The silver dropes, hanging on the leves."

Chaucer's Knightes Tale, v. 1495, ed. Tyrwhitt. “For with the stremes of her eyen clere I am wounded euen to the hert.”

Lydgate's Temple of Glas, sig. b iii. ed. 4to, n. d.
'Awake anone & loke vpon the light
Of thylke sterre that with her lemys bryght
And wyth the shynyng of his [sic] stremes merye
Is wont to glade al our emysperye.”

Lydgate's Lyfe of our Lady, st. 1. Caxton's ed. n. d. “ And Marcury he trewe downe his golden bemes And [He]sperus her syluer stremes."

Cocke Lorelles Bote, n. d. sig. c ii.

“ like sunny beames,
That in a cloud their light did long time stay,
Their vapour vaded, shewe their golden gleames,
And through the azure aire shoote forth their persant streames."

Spenser's Faerie Queene, b. iii. c. ix. 20. (In all the editions of Spenser the last line is erroneously printed,

* And through the persant aire shoote forth their azure streames ;" that sagacious commentator, Church, informing us, that through the persant aire' means piercing through the air’!!! and, we may presume, seeing nothing remarkable in the rays of the sun being described as azure!!!)

“Resembling Titan in his hottest streames,
Euen in the glory of his summer gleames.”

Cutwode's Caltha Poetarum, 1599, st. 18. “ Lett a dire comett with his blazing streames,&c.

Timon, a play, p. 80 (printed for the Shakespeare Soc.). "Amongst all those he [Phæbus) makes his choice,

And with delight goes thorough,
With radiant beams and silver streams
O’er Leader-Haughs and Yarrow.”

Scottish Song,—Leader-Haughs and Yarrow.
“ The Day breaks here, and yon sun-flaring stream
Shot from the south."

Beaumont and Fletcher's Maid's Tragedy, act i. sc. 2.

(where the Editors of 1778 and Weber, having, like Mr. Collier and Mr. Knight, an unreasonable objection to stream,substituted “beam").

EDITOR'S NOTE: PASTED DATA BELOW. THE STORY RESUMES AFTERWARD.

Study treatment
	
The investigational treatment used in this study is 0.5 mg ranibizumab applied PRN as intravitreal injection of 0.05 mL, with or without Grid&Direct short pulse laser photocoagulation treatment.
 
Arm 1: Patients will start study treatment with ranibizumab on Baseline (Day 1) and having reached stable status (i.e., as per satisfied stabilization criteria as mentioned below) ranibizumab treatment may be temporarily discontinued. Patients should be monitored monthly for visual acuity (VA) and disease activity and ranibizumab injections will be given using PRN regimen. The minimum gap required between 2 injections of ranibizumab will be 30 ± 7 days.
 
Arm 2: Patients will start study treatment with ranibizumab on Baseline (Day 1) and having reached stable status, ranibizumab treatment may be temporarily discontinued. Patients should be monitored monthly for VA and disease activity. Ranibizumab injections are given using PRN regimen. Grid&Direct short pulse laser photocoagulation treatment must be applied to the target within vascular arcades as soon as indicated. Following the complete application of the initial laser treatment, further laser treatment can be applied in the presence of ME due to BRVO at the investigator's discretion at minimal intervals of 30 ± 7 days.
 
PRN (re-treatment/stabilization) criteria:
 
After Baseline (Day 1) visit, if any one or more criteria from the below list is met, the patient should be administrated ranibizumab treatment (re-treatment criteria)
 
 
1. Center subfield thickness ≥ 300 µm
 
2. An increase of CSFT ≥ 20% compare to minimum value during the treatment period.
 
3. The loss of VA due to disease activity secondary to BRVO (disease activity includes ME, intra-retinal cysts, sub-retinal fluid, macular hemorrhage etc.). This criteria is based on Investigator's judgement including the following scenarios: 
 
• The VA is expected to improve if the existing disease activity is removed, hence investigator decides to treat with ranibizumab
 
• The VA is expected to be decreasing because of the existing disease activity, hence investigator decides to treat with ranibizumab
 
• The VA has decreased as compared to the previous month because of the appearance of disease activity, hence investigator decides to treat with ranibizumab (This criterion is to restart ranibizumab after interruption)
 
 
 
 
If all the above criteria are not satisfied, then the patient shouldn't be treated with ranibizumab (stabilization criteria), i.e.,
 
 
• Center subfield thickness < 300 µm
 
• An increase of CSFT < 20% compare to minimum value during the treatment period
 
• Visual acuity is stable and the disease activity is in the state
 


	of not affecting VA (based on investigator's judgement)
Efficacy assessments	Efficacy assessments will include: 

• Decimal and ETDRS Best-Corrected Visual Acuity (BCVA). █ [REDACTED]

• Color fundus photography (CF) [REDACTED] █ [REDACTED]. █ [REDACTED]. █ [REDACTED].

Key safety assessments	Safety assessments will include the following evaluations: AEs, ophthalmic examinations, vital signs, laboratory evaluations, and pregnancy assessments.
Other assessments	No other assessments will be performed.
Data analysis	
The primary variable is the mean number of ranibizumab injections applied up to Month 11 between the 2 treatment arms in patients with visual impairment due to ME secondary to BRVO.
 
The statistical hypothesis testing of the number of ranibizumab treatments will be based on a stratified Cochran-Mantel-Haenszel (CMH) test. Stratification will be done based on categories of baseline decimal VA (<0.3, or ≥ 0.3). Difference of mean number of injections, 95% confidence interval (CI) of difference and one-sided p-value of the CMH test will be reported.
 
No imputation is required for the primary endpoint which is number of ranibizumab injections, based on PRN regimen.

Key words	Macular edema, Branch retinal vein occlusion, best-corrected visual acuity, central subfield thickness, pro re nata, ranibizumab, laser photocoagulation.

Even in Fielding we find; “ The day now began to send forth its first streams of light.” Tom Jones (conclusion of b. viii.), vol. ii. 284, ed. 1763.

Shakespeare uses the verb stream in the sense of pour forth rays;

“ her eyes in heaven
Would through the airy region stream so bright,
That birds would sing, and think it were not night."

Romeo and Juliet, act ii. sc. 2. MERCHANT OF VENICE.

[Vol. ii. COLLIER; Vol. ii. Knight.]

ACT I.

Scene 2.-C. p. 485; K. p. 262. Come, Nerissa.—Sirrah, go before.—Whiles we shut the gate upon one wooer, another knocks at the door." Mr. Knight gives the passage thus ; Come, Nerissa. Sirrah,

go

before. Whiles we shut the gate upon one wooer, another knocks at

the door.' and remarks, that "the doggrel line is not inconsistent with the playfulness of the preceding dialogue.” He is doubtless right. Many passages might be cited to shew that our early dramatists frequently, at the end of a scene, make a prose speech conclude with a couplet, the first line of which is much shorter than the second.

Scene 3.-C. p. 487; K. p. 264.

If I can catch him once upon the hip,&c. Mr. Knight observes; “ We have the same expression in Othello ;

• I'll have our Michael Cassio on the hip.' Johnson says the expression is taken from the practice of wrestling.”

But in his Dictionary Johnson derives the phrase (and with more probability) from hunting ; "the hip or haunch of a deer being the part commonly seized by the dogs.”

The commentators are evidently at a loss for an example of this phrase in some other writer. The following passages may be cited;

“ When Dauid seem’d, in common sence, already on the hip, Was Absolom himselfe ore- e-throne,” &c.

Warner's Albions England, p. 262. ed. 1596.